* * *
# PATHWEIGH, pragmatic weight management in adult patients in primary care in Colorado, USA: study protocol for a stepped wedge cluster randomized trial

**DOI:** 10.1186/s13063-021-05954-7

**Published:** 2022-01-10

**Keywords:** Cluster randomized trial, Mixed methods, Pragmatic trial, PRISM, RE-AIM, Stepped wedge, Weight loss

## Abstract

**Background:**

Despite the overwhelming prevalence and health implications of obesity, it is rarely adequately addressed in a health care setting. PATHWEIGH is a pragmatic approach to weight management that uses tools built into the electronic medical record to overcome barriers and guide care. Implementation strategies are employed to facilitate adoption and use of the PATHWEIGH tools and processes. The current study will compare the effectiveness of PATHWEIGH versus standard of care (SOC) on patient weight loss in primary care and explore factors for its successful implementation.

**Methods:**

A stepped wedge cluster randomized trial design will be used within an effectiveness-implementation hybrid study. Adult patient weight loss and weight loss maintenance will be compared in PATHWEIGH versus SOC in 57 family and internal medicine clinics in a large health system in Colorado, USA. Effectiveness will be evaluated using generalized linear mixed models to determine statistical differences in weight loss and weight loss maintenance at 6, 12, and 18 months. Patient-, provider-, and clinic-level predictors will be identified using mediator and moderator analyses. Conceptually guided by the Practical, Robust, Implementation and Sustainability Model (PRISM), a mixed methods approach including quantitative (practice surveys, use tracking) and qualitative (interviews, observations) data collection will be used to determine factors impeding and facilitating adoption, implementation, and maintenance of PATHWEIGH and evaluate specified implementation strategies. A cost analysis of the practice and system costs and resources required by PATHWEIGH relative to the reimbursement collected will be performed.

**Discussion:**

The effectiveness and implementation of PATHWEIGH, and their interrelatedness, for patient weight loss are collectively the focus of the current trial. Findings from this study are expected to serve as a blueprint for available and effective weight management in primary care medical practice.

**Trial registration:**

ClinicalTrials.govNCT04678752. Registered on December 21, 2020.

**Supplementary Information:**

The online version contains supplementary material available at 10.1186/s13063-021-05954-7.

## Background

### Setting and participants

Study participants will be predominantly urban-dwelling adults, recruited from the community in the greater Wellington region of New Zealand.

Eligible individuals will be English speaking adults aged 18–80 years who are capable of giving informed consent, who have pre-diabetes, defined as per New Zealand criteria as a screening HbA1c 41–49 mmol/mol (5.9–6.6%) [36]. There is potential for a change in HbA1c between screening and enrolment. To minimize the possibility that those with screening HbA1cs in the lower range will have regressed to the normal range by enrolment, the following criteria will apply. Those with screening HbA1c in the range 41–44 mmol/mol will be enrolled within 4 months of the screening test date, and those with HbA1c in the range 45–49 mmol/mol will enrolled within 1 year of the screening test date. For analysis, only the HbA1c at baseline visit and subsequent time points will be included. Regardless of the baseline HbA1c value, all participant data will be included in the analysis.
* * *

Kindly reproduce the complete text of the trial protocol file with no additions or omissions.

# PATHWEIGH, pragmatic weight management in adult patients in primary care in Colorado, USA: study protocol for a stepped wedge cluster randomized trial

**DOI:** 10.1186/s13063-021-05954-7

**Published:** 2022-01-10

**Keywords:** Cluster randomized trial, Mixed methods, Pragmatic trial, PRISM, RE-AIM, Stepped wedge, Weight loss

## Abstract

**Background:**

Despite the overwhelming prevalence and health implications of obesity, it is rarely adequately addressed in a health care setting. PATHWEIGH is a pragmatic approach to weight management that uses tools built into the electronic medical record to overcome barriers and guide care. Implementation strategies are employed to facilitate adoption and use of the PATHWEIGH tools and processes. The current study will compare the effectiveness of PATHWEIGH versus standard of care (SOC) on patient weight loss in primary care and explore factors for its successful implementation.

**Methods:**

A stepped wedge cluster randomized trial design will be used within an effectiveness-implementation hybrid study. Adult patient weight loss and weight loss maintenance will be compared in PATHWEIGH versus SOC in 57 family and internal medicine clinics in a large health system in Colorado, USA. Effectiveness will be evaluated using generalized linear mixed models to determine statistical differences in weight loss and weight loss maintenance at 6, 12, and 18 months. Patient-, provider-, and clinic-level predictors will be identified using mediator and moderator analyses. Conceptually guided by the Practical, Robust, Implementation and Sustainability Model (PRISM), a mixed methods approach including quantitative (practice surveys, use tracking) and qualitative (interviews, observations) data collection will be used to determine factors impeding and facilitating adoption, implementation, and maintenance of PATHWEIGH and evaluate specified implementation strategies. A cost analysis of the practice and system costs and resources required by PATHWEIGH relative to the reimbursement collected will be performed.

**Discussion:**

The effectiveness and implementation of PATHWEIGH, and their interrelatedness, for patient weight loss are collectively the focus of the current trial. Findings from this study are expected to serve as a blueprint for available and effective weight management in primary care medical practice.

**Trial registration:**

ClinicalTrials.govNCT04678752. Registered on December 21, 2020.

**Supplementary Information:**

The online version contains supplementary material available at 10.1186/s13063-021-05954-7.

## Background

### Setting and participants

Study participants will be predominantly urban-dwelling adults, recruited from the community in the greater Wellington region of New Zealand.

Eligible individuals will be English speaking adults aged 18–80 years who are capable of giving informed consent, who have pre-diabetes, defined as per New Zealand criteria as a screening HbA1c 41–49 mmol/mol (5.9–6.6%) [36]. There is potential for a change in HbA1c between screening and enrolment. To minimize the possibility that those with screening HbA1cs in the lower range will have regressed to the normal range by enrolment, the following criteria will apply. Those with screening HbA1c in the range 41–44 mmol/mol will be enrolled within 4 months of the screening test date, and those with HbA1c in the range 45–49 mmol/mol will enrolled within 1 year of the screening test date. For analysis, only the HbA1c at baseline visit and subsequent time points will be included. Regardless of the baseline HbA1c value, all participant data will be included in the analysis.